07 Jan It’s costly to forget your RMD
Q. I never took my Required Minimum Distribution (RMD) last year. I know there’s a penalty. How bad, and is there anything I can do about it?
A. Oh, boy. That’s one financial error that can be really costly. The penalties for not taking the correct RMD are significant.
If an individual fails to withdrawal all or part of their required RMD there is a 50 percent penalty on the shortfall, said Alison Williams, a certified financial planner with Stonegate Wealth Management in Oakland.
She offered this example: If your RMD was $10,000, and you only withdrew $2,000, you’re short $8,000 and will incur a $4,000 penalty. If you did not make any withdrawals, you would incur a $5,000 penalty.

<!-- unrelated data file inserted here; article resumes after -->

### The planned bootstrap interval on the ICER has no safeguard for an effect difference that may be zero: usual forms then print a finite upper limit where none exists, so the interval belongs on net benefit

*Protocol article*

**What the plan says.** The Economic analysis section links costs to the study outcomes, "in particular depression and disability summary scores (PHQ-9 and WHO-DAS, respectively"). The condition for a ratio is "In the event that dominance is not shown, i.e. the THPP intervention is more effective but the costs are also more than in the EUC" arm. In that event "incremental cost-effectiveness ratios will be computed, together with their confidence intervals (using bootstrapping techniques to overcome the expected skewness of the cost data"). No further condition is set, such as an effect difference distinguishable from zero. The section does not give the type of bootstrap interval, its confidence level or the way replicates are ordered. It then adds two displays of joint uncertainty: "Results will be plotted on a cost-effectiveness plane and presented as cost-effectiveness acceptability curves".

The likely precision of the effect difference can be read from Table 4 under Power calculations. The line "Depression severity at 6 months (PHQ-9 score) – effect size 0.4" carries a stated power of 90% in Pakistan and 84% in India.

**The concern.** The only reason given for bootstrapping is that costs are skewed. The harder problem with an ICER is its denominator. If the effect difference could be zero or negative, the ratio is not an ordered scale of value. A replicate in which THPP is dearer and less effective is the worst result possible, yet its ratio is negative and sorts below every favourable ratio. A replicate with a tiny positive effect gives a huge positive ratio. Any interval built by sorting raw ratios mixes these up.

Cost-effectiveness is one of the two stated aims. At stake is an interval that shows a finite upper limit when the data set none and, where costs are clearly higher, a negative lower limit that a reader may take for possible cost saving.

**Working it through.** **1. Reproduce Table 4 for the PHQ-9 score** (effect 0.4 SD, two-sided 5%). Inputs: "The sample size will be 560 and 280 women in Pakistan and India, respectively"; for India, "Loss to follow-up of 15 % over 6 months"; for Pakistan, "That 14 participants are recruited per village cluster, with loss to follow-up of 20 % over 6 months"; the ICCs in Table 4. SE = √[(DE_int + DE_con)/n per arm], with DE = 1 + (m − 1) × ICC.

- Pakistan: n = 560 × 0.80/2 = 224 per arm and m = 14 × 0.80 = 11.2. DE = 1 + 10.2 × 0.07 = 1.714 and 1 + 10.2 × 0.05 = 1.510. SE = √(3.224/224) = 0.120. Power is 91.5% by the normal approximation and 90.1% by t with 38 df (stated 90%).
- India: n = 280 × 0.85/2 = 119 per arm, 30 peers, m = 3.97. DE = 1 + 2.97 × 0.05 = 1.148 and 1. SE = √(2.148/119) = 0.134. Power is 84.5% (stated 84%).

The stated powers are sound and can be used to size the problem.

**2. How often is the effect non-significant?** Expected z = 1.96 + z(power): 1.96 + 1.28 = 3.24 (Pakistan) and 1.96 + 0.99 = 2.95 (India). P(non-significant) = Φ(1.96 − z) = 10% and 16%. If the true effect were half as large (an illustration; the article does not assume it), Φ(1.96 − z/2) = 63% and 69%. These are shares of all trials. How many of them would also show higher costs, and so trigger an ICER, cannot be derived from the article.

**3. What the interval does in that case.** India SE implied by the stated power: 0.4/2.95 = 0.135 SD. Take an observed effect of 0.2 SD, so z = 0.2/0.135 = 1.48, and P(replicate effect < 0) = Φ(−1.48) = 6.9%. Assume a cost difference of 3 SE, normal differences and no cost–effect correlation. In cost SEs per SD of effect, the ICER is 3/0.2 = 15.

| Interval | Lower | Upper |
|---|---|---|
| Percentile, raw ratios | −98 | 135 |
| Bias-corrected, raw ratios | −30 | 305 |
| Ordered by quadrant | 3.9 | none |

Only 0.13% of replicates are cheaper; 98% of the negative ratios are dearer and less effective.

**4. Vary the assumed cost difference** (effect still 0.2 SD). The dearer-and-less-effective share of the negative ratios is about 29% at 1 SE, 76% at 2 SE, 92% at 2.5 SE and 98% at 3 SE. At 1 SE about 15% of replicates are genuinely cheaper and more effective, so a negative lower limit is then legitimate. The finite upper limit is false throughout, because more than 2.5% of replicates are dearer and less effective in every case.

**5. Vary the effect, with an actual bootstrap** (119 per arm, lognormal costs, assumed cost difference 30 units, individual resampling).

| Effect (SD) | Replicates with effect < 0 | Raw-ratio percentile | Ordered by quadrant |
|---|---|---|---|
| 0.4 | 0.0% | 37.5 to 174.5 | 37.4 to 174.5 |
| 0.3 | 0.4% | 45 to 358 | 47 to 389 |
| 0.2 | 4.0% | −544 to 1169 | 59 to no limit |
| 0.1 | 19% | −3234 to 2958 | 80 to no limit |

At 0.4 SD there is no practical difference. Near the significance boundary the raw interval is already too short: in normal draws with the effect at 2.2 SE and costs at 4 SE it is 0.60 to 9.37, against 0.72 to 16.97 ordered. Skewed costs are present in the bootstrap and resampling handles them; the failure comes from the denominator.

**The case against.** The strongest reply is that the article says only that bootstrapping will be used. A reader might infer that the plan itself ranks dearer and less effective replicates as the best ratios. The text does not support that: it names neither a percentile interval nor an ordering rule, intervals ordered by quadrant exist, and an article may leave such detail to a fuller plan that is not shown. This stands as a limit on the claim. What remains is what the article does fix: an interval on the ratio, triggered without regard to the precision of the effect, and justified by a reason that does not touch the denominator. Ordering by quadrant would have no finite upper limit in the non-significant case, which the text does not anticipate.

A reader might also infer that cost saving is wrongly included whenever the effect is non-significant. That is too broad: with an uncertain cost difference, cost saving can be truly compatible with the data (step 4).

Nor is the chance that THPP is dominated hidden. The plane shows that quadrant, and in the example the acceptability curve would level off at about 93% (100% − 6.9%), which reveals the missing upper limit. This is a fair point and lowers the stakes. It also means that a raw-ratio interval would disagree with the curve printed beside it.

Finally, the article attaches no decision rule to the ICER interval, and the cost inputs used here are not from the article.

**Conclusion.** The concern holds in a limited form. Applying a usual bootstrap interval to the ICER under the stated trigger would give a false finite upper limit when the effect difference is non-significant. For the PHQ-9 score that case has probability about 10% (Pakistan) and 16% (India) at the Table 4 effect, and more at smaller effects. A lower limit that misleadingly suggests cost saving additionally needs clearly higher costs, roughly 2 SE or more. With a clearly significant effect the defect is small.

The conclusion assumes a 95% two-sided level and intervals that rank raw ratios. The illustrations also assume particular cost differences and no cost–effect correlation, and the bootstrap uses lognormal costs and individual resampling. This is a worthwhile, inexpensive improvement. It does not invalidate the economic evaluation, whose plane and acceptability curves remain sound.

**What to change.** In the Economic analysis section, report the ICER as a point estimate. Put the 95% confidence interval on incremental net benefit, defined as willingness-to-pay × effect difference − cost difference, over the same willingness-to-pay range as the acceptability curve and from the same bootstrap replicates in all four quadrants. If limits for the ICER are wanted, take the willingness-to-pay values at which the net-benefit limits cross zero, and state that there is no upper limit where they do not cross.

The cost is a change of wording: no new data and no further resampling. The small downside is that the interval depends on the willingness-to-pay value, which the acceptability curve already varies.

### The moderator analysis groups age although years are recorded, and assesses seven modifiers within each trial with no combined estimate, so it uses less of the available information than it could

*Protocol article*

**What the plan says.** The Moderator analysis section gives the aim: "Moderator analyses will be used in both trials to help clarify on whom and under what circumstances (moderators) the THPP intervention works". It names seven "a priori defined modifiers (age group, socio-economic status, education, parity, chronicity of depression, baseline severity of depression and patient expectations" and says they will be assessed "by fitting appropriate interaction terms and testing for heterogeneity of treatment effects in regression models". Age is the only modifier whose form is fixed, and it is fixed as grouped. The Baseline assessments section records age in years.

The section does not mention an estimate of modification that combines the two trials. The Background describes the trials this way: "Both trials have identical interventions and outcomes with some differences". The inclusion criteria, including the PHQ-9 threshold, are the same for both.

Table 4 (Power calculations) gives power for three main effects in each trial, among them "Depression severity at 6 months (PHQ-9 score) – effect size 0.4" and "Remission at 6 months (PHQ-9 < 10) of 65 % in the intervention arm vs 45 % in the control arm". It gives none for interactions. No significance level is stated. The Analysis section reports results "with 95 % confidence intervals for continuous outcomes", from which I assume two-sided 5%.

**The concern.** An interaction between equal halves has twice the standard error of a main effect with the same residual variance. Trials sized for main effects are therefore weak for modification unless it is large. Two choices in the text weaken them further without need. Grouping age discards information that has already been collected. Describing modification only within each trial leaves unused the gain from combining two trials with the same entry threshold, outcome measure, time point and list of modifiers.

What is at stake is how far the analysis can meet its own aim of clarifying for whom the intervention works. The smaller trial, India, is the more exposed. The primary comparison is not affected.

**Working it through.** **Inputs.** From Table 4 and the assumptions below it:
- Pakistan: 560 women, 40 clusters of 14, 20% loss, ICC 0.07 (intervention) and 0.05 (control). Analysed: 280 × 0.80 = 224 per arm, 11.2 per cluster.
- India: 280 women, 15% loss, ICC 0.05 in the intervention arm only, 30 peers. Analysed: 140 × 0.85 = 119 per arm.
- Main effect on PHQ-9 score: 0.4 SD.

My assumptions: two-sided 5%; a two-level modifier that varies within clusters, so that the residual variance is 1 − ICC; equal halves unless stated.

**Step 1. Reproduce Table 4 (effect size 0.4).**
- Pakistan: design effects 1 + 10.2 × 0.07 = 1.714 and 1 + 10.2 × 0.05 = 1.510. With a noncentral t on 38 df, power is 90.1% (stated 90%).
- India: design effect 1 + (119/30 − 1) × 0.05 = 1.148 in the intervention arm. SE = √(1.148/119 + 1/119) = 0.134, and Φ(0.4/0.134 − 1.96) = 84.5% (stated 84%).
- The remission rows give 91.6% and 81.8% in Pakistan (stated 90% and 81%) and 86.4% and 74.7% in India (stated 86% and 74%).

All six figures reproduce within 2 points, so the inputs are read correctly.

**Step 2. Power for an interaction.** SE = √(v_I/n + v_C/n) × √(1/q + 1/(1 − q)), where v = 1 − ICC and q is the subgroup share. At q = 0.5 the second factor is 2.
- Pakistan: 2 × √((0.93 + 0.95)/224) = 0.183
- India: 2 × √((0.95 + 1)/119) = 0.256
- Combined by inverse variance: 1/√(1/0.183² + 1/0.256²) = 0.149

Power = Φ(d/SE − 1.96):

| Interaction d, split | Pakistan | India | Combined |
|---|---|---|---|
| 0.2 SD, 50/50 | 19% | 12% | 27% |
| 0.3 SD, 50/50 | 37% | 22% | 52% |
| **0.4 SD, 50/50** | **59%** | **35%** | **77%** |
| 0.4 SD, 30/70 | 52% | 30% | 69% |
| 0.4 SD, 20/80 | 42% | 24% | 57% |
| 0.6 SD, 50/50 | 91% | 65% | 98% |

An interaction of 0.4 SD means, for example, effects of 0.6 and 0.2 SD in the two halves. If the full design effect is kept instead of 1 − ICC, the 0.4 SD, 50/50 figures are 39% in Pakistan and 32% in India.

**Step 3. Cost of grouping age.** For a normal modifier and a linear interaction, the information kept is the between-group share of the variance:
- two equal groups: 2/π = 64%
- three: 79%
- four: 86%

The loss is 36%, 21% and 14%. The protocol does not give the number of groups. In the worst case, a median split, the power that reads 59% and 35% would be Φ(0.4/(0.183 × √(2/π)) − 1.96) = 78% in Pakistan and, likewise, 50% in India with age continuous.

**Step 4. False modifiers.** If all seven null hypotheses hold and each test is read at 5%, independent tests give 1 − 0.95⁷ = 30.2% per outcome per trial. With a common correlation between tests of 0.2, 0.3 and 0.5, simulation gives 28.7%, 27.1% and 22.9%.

If you turned 70½ last year, you have until April 1 to make the appropriate withdrawal, Williams said.
Given your particular situation, Williams said, this is a huge positive. But, this is not usually a recommended strategy because you’d be taking two RMDs in one year.
“This can impact your taxes and may cause a ripple effect for any benefits you receive contingent on income,” Williams said.
If you have in fact forgotten to take your RMD, make the withdrawal immediately, file a Form 5329 and include a waiver request letter with your tax return.
“The waiver request should explain what happened, reveal that the missed RMD has been taken and ask that the 50 percent penalty be waived,” Williams said. “It should be noted that the withdrawal will be recognized as ordinary income in the year it’s taken, not the year it should have been – even if the penalty waiver is granted.”
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This story was first posted in January 2016.NJMoneyHelp.com presents certain general financial planning principles and advice, but should never be viewed as a substitute for obtaining advice from a personal professional advisor who understands your unique individual circumstances.